Design

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Pliny: A note manager

Posted by arts-humanities.net on March 29, 2015

The Pliny project aims to promote some thinking that looks broadly at the provision of tools to support scholarship. One of its products is a piece of free software, also called Pliny, which facilitates note-taking and annotation, allowing its user to integrate these initial notes into a representation of an evolving personal interpretation.

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Practical Design for Social Action (PRADSA)

Posted by arts-humanities.net on March 29, 2015

This project is concerned with designing and using digital technologies in ‘social action’, e.g. in voluntary and community groups, trade-unions, non-governmental organisations (NGOs) and civil society generally. It builds upon the previous successful ‘Technology and Social Action’ research cluster. Together with a network of practitioners who are working in these areas, we are exploring new design practices, devising and sharing new technical and social solutions and building a new community researching these problems together.

Academic field
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Grippa - concept proofing and testing of anti-theft furniture accessories and design process documentation

Posted by arts-humanities.net on March 29, 2015

The DAC Research Centre in partnership with the UCL Jill Dando Institute for Crime Science and in collaboration with Elisava school of design (Barcelona), worked with two bars in London (Wetherspoons) and two bars in Barcelona (Glaciar and Horiginal) to assess the usability of the latest DAC bag hanging Grippa design prototypes, for both bar customers and staff. Four bag hanging objects and five graphic communication proposals were tested during the two-month period in order to learn about the public responses to the designs, across the cultures of these two metropolitan cities.

Academic field
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Designing the workhome: from theory to practice

Posted by arts-humanities.net on March 29, 2015

The underlying research is based on the premise that the 'workhome' [the building that combines dwelling and workplace] is an old but little written about or understood building type that has existed for hundreds, if not thousands, of years and continues to exist all around us in our cities, towns and villages. The history of this building type was traced from medieval times to the present day in England. An investigation of the contemporary form of the workhome was made through an analysis of the lives and premises of 76 home-based workers in urban, suburban and rural contexts in England.

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Bike Off 2 - Catalysing anti theft bike, bike parking and information design for the 21st century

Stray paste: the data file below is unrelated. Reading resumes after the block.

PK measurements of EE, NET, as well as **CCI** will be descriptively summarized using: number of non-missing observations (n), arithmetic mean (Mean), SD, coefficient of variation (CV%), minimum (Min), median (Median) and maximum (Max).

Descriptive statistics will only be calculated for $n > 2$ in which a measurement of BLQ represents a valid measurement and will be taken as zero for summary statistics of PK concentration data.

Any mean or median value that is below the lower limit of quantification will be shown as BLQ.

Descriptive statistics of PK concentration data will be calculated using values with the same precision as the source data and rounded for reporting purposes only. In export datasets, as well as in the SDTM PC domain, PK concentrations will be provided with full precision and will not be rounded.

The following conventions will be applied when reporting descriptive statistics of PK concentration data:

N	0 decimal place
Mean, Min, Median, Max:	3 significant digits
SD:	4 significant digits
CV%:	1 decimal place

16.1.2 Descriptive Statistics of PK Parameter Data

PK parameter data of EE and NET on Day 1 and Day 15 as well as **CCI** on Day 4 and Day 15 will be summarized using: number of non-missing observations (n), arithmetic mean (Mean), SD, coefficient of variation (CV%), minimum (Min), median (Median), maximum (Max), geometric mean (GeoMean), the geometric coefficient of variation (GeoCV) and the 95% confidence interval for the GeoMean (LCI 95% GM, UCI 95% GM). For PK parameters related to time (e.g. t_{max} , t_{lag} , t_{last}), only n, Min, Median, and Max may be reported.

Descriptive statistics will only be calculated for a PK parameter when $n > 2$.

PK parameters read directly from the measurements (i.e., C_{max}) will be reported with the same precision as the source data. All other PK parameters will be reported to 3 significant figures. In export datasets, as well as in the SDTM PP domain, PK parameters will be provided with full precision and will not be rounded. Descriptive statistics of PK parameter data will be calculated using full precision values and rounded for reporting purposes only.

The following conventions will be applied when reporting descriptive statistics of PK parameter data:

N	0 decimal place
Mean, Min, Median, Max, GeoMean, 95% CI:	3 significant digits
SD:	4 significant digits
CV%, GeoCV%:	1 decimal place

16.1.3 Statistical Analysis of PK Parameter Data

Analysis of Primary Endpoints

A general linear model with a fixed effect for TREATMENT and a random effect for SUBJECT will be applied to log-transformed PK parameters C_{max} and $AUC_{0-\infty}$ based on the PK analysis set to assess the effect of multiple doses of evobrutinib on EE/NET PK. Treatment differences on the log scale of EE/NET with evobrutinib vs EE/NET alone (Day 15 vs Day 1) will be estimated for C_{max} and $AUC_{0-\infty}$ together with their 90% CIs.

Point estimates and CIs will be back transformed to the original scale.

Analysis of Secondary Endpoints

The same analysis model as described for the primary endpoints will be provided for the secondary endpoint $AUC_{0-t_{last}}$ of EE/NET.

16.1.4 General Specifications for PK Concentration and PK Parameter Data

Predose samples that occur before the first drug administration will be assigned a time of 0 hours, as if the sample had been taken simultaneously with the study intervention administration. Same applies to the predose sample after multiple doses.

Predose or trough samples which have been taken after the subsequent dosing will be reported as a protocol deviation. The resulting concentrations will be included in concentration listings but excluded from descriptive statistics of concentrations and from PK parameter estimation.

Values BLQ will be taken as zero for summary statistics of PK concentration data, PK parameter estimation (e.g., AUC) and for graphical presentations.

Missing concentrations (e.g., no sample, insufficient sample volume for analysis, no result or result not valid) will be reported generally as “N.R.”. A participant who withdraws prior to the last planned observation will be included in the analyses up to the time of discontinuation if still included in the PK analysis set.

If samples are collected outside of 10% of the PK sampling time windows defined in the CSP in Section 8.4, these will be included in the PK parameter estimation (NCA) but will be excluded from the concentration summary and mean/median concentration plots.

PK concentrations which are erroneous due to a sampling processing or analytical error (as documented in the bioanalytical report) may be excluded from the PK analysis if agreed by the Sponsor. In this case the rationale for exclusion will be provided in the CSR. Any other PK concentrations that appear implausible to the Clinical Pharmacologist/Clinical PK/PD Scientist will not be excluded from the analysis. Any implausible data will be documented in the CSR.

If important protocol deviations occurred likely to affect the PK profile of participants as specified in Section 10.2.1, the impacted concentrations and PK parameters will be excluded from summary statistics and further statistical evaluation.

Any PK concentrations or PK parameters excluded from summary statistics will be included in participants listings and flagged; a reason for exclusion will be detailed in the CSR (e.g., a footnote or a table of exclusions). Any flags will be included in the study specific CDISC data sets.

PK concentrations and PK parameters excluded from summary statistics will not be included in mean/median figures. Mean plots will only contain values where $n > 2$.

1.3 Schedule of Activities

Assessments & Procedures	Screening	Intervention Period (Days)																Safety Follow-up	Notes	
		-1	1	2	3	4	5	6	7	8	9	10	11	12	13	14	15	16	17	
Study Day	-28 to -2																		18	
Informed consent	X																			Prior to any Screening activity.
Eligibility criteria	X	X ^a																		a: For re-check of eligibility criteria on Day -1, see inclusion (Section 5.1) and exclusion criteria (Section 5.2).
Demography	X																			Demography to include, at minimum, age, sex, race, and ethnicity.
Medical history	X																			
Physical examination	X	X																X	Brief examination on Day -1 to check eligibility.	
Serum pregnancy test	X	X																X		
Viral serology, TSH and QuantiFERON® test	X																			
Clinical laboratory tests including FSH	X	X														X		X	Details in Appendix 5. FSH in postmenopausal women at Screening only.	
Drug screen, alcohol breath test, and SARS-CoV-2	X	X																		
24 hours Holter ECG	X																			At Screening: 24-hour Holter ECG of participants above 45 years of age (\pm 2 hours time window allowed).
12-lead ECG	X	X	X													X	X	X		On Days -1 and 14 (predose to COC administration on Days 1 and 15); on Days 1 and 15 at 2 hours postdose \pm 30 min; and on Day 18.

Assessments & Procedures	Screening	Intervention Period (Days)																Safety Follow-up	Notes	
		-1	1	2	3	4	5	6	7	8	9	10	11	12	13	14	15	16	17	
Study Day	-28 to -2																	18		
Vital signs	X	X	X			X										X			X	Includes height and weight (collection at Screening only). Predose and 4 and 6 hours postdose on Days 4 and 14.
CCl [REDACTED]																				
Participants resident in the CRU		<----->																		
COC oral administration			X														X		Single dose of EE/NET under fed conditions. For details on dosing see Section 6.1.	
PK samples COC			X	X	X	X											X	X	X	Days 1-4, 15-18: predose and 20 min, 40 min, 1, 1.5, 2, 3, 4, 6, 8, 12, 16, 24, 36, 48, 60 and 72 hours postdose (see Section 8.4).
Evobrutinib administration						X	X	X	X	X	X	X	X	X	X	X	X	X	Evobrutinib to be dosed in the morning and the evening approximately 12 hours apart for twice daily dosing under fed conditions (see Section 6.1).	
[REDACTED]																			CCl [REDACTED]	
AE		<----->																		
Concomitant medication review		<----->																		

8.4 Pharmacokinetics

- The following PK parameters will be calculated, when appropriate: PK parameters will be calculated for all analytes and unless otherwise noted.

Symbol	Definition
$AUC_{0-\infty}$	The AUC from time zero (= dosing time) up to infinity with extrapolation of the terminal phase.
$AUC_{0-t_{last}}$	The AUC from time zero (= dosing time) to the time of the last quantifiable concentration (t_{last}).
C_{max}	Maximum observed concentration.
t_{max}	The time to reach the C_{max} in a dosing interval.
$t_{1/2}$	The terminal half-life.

Posted by arts-humanities.net on March 29, 2015

This project aimed to generate a ‘Secured By Design” standard for bicycle parking and in so doing test Ekblom’s model of the ‘Conjunction of Criminal Opportunity’ as an appropriate framework for standard generation. To deliver this research the work packages identified and generated standards, using different methodologies, in order to evaluate the efficacy of the standards, and the ‘fitness for task’ of the methodologies that generated them. The standards we generate will be combined to provide a definitive ‘Secured By Design’ standard for cycle parking.

Academic field
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Designing for services in science and technology-based enterprises

Posted by arts-humanities.net on March 29, 2015

Designing for Services in Science and Technology-Based Enterprises was an interdisciplinary research project initiated by Saïd Business School (SBS) at the University of Oxford. This one-year study (2006-2007) explored how academics, service designers, and science and technology entrepreneurs understand the designing of services in science and technology-based enterprises. Three case studies were set up in which one science-based service enterprise was paired with a design consultancy, working together for six days over several months.

Academic field
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The Listening Gallery: Integrating Music with Exhibitions and Gallery Displays, Medieval to Baroque

Posted by arts-humanities.net on March 29, 2015

The Listening Gallery was a knowledge transfer collaboration between the Royal College of Music (RCM) and the Victoria and Albert Museum (V&A). Stemming from research in music, art, design, and technology, the project connected objects in the V&A's collections with music that shares their rich and distinctive pasts. New and existing recordings of music were integrated into two V&A projects: (I) Baroque 1620-1800: Style in the Age of Magnificence

Academic field

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